Ricardo Ainslie: The Mark of War

Ricardo Ainslie: The Mark of War
October 5, 2016 | 7:00 p.m. | Alkek Teaching Theater

Ricardo Ainslie

Ricardo Ainslie is nearing completion of a documentary film, The Mark of War, in which he chronicles the experiences of seven men who fought in the Vietnam War. He will be screening a rough cut of the film and will discuss the documentary process as well as what he has learned about the impact of war on the lives of the individuals who endure it.

Vaqueros, Cowboys, and Cowgirls: Texas Cattle Trails to the World

Vaqueros, Cowboys, and Cowgirls: Texas Cattle Trails to the World
History Symposium | Fort Worth Library | April 2, 2016 | 10:30 am–4 pm
 

Vaqueros, Cowboys, and Cowgirls: Texas Cattle Trails to the World Fort Worth Public LibraryJoin historians Frank de la Teja, Byron Price, Joyce Roach, and Richard Slatta for a look at cattle trail history in Texas and around the world. To request tickets, visit the Fort Worth Library Lonesome Dove Trail page.

Click here to view the presentations.

Iglesias y Camposantos: Sacred Spaces for Mexican Catholics in San Marcos, Texas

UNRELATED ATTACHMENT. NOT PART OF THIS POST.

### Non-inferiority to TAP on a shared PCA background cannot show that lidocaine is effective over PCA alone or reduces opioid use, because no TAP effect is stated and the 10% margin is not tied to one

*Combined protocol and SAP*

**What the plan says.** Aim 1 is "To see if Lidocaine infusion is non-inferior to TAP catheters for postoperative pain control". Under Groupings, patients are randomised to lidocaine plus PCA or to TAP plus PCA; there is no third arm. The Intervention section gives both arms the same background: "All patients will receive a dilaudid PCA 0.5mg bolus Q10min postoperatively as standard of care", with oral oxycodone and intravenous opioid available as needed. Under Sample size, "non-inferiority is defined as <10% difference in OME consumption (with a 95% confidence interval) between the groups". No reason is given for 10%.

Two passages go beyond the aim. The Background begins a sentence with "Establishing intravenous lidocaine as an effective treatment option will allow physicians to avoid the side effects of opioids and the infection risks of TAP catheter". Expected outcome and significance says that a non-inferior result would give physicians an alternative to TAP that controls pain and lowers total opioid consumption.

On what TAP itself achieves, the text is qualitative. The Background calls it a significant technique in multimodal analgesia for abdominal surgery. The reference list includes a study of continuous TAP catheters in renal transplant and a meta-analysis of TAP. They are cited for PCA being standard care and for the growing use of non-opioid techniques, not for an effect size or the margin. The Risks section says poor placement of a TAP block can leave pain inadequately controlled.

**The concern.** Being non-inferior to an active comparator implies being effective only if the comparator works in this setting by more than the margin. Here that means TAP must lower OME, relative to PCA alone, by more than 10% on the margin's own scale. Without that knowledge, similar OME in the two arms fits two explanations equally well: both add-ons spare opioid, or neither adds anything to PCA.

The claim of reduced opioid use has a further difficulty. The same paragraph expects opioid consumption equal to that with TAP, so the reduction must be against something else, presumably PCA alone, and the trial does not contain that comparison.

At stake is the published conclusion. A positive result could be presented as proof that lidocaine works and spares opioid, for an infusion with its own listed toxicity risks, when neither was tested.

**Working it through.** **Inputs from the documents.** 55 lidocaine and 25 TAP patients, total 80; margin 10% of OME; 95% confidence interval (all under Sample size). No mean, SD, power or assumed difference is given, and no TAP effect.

CSSW Photography ExhibitConducted over several years, the project, led by Ana M. Juárez (Department of Anthropology), involved collaboration between students, faculty and others at Texas State University, local agencies and institutions, and most importantly the local Mexican American community who generously shared the stories of their lives.

An opening reception will be held Tuesday, February 16 in Brazos Hall, 5:00pm - 6:30 pm.

Click here for more information.

Children of GIANT

GIANT Movie PosterThe Center for the Study of the Southwest presents Children of GIANT, a "story of the people who were there, many of them children, who witnessed the making of GIANT, not knowing that it would become a lasting chronicle of the very lives they were living in that summer of 1955." Filmmaker, Hector Galán, will lead a discussion following the film.

April 5, 2016 | LBJ Student Center Teaching Theater
5:30pm Reception | 6:00 pm Program